Vietnam's National Assembly plans to pass a long-awaited anti-corruption law

Vietnam's National Assembly opened its fall session on Tuesday with plans to pass a long-awaited anti-corruption law. "Bureaucracy, corruption and wastefulness are very rampant and serious, ... causing concern and discontent among the public," Prime Minister Phan Van Khai told lawmakers in his opening speech.

Khai said the country's economy is expected to grow by 8.4 percent this year, one of the highest rates in the world, despite the outbreak of bird flu, natural disasters and soaring world oil prices, but warned that more challenges lie ahead. Bird flu has killed 43 people and resulted in the deaths of more than 45 million birds in Vietnam, making it the world's hardest-hit country.

The National Assembly is scheduled to pass an anti-corruption law during the monthlong session, which ends Nov. 30. The draft law, which would replace a current anti-corruption decree, requires increased transparency among government agencies and requires officials to declare their assets. It also calls for a strengthening of administrative reforms to help fight corruption.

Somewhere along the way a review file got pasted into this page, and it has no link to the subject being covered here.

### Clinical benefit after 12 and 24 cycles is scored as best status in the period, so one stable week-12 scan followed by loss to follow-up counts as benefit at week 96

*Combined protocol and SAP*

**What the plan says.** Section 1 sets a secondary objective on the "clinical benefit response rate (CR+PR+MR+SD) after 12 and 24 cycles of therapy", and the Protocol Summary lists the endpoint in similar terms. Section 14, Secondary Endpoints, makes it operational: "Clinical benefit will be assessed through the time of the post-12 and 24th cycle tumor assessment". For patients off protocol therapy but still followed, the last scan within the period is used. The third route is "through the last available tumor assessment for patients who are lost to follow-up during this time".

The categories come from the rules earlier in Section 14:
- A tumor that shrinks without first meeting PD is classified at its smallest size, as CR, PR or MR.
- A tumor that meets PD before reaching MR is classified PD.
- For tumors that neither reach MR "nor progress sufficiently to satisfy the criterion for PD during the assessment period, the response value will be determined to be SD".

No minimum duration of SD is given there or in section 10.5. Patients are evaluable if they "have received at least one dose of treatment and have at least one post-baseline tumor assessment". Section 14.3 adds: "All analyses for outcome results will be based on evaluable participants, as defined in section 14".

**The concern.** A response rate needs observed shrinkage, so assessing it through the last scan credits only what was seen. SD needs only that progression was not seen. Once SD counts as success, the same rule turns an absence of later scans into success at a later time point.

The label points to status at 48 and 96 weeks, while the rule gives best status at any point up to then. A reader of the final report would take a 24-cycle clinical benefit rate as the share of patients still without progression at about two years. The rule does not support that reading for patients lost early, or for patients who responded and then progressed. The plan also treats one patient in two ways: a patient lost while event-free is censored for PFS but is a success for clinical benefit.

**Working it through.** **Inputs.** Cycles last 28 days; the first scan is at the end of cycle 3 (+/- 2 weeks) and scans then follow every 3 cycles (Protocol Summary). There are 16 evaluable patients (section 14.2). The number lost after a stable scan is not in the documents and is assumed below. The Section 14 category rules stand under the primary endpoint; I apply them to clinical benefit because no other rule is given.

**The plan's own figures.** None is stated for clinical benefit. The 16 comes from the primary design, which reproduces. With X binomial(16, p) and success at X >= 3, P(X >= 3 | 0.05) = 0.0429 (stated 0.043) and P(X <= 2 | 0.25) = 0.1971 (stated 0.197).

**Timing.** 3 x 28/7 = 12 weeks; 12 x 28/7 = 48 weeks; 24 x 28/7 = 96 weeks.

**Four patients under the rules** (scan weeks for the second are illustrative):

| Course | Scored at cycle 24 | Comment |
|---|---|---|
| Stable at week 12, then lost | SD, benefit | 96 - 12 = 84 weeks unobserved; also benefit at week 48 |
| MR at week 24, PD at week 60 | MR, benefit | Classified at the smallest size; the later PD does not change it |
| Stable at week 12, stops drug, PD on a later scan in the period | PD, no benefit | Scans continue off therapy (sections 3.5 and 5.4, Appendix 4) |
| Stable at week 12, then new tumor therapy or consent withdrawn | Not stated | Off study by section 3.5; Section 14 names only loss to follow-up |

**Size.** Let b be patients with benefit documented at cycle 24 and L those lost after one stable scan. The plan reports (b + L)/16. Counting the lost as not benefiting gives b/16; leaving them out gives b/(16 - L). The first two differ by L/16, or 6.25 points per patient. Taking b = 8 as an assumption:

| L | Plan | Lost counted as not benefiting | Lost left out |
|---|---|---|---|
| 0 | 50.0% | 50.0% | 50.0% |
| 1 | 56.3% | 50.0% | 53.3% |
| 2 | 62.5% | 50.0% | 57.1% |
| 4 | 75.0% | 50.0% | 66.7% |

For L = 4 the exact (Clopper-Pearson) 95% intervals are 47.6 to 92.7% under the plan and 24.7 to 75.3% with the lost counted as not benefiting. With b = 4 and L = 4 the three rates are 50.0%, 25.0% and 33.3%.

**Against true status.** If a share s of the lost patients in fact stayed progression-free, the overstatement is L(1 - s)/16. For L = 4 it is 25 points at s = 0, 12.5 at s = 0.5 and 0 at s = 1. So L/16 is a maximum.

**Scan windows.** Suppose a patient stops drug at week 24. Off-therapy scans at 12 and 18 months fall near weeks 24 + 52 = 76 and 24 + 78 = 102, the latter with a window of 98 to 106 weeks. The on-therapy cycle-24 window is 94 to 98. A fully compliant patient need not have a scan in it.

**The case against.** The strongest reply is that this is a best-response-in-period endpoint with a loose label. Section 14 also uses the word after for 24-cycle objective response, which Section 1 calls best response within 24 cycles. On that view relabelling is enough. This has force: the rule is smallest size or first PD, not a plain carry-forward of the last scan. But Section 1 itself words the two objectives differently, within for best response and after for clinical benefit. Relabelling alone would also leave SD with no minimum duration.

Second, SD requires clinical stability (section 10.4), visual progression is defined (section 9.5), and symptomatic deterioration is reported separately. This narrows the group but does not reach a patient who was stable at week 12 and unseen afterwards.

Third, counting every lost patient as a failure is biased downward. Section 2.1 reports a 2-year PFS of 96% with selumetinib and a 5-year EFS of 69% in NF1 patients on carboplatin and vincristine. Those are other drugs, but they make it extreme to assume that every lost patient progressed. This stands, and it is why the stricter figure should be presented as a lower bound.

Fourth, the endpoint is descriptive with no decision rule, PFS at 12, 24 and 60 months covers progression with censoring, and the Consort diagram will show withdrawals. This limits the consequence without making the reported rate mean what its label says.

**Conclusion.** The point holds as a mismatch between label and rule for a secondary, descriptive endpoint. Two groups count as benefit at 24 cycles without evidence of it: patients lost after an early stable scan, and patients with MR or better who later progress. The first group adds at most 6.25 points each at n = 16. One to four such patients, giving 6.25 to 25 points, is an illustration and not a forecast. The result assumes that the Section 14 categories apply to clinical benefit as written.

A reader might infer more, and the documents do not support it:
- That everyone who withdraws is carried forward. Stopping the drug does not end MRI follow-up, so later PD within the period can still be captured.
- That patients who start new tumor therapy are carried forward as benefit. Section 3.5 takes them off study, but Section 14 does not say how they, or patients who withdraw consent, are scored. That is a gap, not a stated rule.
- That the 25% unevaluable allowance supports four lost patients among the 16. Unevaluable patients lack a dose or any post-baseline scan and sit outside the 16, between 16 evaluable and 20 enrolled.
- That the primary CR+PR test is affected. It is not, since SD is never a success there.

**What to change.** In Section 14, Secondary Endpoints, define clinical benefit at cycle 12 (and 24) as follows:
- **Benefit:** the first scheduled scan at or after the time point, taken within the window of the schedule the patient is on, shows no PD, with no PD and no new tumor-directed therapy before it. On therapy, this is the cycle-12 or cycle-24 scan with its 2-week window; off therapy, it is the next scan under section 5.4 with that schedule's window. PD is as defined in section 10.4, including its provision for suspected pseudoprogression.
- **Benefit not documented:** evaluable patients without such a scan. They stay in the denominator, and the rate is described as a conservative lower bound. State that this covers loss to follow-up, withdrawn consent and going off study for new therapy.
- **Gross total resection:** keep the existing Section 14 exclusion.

Earlier this year, Hong Kong-based Political & Economic Risk Consultancy Ltd. rated Vietnam as the third most corrupt country in Asia behind Indonesia and the Philippines.

The assembly is also expected to approve a series of laws on investment, intellectual property and environmental protection as part of legal reforms required to join the World Trade Organization. "Preparations for accession to the WTO have not met requirements, particularly in reforming institutions and strengthening competitiveness," Khai said.

Vietnam has not finished negotiations for WTO membership with some countries, including the United States.

The National Assembly is also expected to vote to dismiss Le Minh Hoang as a deputy. Hoang, a former director of state-owned Ho Chi Minh City Electricity Co., was arrested earlier this month for "intentionally contravening state regulations on economic management, causing serious consequences," reports the AP. I.L.

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